Cortexyme’s ongoing Phase 2/3 GAIN clinical trial, which is evaluating the investigational treatment COR388 (atuzaginstat) in people with mild to moderate Alzheimer’s disease, has been approved to continue as planned to its one-year endpoint, the company said.
Topline results from the study, testing whether COR388 can lessen dementia and neurodegeneration in Alzheimer’s, are expected on time in December 2021.
The trial recommendation was given by the independent Data Monitoring Committee (DMC) — a panel of independent scientists who monitor trial conduct and safety — after a pre-planned interim analysis of data that included about 300 patients who have received treatment for six months.
The DMC assessed criteria including safety, primary outcome efficacy, whether the number of participants is sufficient, and the overall likelihood the therapy will produce significant benefits (futility). The company remains blinded to the results.
“Given the tremendous unmet need in Alzheimer’s disease, it is imperative that we rapidly and efficiently study potential new treatments,” Marwan Sabbagh, MD, director of the Cleveland Clinic Center for Brain Health and GAIN’s principal investigator, said in a press release.
“We look forward to completing the study and sharing the results with the medical community and patients when the full trial results become available,” Sabbagh said.
Michael Detke, MD, PhD, Cortexyme’s chief medical officer, said the company was pleased with the DMC recommendation, “which we believe supports the study design and statistical powering of the GAIN Trial.”
GAIN (NCT03823404), which now has enrolled 643 participants ages 55 to 80, is a randomized, placebo-controlled study evaluating 40 and 80 mg of COR388, or a placebo, given twice daily to people with confirmed mild to moderate Alzheimer’s disease.
COR388 is designed to block enzymes secreted by the bacteria P. gingivalis, called gingipains, found in more than 90% of post-mortem brain samples from Alzheimer’s patients. These enzymes also have been shown to trigger Alzheimer’s pathology and neurodegeneration in animal models.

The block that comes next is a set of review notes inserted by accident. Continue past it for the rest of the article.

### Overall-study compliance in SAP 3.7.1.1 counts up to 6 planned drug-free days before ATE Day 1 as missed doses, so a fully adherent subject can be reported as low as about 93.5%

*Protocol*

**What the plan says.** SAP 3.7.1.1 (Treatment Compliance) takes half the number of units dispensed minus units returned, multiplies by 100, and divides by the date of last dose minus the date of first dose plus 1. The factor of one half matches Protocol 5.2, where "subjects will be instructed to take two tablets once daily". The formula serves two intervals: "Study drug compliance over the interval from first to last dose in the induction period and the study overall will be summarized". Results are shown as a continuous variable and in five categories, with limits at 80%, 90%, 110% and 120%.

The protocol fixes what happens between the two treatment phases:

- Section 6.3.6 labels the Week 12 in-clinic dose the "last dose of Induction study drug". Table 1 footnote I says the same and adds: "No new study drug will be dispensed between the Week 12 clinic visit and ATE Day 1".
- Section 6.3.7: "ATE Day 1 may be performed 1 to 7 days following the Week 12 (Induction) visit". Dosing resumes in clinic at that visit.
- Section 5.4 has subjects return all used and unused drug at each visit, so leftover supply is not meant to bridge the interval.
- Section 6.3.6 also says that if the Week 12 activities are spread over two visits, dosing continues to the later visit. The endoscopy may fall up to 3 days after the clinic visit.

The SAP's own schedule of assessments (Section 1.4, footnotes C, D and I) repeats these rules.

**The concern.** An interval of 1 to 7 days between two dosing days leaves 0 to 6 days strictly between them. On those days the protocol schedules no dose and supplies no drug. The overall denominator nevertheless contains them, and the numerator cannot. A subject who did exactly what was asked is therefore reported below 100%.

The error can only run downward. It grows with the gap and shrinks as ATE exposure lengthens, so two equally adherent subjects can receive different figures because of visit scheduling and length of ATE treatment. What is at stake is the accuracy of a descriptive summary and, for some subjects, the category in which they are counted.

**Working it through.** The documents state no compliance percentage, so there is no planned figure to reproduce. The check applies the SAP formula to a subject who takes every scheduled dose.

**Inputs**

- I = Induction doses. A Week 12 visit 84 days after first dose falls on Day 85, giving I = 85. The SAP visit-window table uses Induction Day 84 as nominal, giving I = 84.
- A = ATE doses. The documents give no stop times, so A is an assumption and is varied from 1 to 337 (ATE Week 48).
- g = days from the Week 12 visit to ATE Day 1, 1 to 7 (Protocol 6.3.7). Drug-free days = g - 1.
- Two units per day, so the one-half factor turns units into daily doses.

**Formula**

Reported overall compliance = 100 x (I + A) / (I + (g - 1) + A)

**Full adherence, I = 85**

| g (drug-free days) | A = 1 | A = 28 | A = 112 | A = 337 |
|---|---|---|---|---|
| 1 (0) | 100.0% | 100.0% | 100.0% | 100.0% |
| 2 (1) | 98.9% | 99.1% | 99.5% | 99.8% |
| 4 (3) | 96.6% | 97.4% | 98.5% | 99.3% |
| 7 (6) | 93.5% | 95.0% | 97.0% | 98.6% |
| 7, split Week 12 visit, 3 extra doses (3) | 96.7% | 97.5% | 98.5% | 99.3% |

“The totality of evidence around P. gingivalis and gingipain inhibition shows that blocking this upstream target may impact multiple aspects of disease progression and neurodegeneration,” Detke said.
Following a six-week screening period, COR388 treatment continues for a total of 48 weeks (nearly one year). Patients then have a safety follow-up period of six weeks.
There are two primary endpoints in GAIN. One is a mean change in the Alzheimer’s Disease Assessment Scale-Cognitive Subscale 11 (ADAS-Cog 11), which measures cognitive and non-cognitive functions such as mood and behavior. The other goal is a change in the Clinical Dementia Rating-Sum of Boxes (CDR-SB), which measures dementia severity.
Secondary and exploratory endpoints include a change in the Activities of Daily Living (ADCS-ADL) assessment, Neuropsychiatric Inventory (behavioral disturbances), Mini-Mental State Examination (cognitive function), and a Winterlight speech assessment (a speech-based cognitive assessment).
In addition, along with undergoing magnetic resonance imaging (MRI) scans, patients will provide saliva and blood samples. Researchers also will test samples of the participants’ cerebrospinal fluid, which surrounds the brain and spinal cord. All samples will be tested for biomarkers, neuroinflammation, and P. gingivalis.
The trial also includes a sub-study to evaluate the clinical benefit of COR388 in the treatment of periodontitis, an infection of the gums that is caused by P. gingivalis and gingipains. Of the patients enrolled so far in this sub-study, more than 90% had moderate to severe periodontitis at the beginning of the trial.
After one year, eligible participants may enroll in a follow-up study, in which all patients will receive COR388.
“We are grateful to the DMC, the trial investigators, and the patients and caregivers for their participation in the trial as the study continues to its 1-year endpoint,” Detke added.
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